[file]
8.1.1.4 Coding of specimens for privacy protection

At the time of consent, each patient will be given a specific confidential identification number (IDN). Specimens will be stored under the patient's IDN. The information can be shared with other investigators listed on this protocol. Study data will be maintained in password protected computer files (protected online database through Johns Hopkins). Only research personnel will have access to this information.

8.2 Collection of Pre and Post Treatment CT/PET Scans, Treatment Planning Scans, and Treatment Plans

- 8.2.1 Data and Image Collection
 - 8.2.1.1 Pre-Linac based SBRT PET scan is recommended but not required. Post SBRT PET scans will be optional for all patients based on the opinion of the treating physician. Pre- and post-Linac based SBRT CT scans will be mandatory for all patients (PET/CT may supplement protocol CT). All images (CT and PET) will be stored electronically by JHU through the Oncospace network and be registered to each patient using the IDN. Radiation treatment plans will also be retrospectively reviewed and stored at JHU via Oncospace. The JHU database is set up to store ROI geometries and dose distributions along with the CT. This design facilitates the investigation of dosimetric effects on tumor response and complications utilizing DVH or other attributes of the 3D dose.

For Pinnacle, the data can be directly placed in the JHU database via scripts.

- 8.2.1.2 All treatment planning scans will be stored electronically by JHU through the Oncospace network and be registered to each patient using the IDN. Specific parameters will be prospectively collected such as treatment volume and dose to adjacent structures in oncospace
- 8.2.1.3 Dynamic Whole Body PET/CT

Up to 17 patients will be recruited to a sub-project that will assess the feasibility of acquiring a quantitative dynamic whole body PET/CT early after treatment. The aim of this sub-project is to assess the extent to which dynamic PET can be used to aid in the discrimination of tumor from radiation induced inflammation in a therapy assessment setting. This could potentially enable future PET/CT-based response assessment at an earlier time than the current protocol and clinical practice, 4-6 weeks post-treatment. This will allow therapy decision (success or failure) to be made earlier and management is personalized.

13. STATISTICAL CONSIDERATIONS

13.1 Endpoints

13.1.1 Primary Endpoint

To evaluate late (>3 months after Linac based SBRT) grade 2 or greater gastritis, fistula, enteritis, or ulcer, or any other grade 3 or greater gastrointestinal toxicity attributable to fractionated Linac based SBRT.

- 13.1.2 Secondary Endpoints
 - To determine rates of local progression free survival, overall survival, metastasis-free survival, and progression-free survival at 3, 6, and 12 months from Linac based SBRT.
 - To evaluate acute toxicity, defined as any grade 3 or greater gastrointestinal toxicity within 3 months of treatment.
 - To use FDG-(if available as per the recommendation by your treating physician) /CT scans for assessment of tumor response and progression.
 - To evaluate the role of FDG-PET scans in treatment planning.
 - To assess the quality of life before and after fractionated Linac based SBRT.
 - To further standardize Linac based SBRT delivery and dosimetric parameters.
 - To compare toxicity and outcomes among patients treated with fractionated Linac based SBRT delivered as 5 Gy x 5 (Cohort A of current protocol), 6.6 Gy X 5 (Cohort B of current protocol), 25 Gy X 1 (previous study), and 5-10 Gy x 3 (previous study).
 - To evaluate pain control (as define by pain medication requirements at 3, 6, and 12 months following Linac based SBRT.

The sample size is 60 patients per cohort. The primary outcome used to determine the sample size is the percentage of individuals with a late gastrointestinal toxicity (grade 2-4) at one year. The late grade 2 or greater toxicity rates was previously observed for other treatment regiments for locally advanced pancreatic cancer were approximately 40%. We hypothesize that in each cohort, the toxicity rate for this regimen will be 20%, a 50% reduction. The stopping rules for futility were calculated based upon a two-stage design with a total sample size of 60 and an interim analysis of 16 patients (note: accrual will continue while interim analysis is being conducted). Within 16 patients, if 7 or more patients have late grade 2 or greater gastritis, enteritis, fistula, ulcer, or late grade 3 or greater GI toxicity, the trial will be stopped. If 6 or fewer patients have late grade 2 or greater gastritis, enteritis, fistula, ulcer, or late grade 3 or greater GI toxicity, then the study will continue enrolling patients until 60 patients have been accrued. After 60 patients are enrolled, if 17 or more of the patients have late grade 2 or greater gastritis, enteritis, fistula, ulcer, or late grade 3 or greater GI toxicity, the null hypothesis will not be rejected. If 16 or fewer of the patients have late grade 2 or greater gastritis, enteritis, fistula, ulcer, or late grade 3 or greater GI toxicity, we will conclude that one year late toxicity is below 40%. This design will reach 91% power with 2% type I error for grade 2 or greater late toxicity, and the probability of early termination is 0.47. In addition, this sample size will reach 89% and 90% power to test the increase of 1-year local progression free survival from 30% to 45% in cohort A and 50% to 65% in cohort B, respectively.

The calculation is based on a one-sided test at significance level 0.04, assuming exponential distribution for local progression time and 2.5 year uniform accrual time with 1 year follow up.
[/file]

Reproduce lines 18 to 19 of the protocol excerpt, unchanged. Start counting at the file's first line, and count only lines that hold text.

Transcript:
 - To evaluate the role of FDG-PET scans in treatment planning.
 - To assess the quality of life before and after fractionated Linac based SBRT.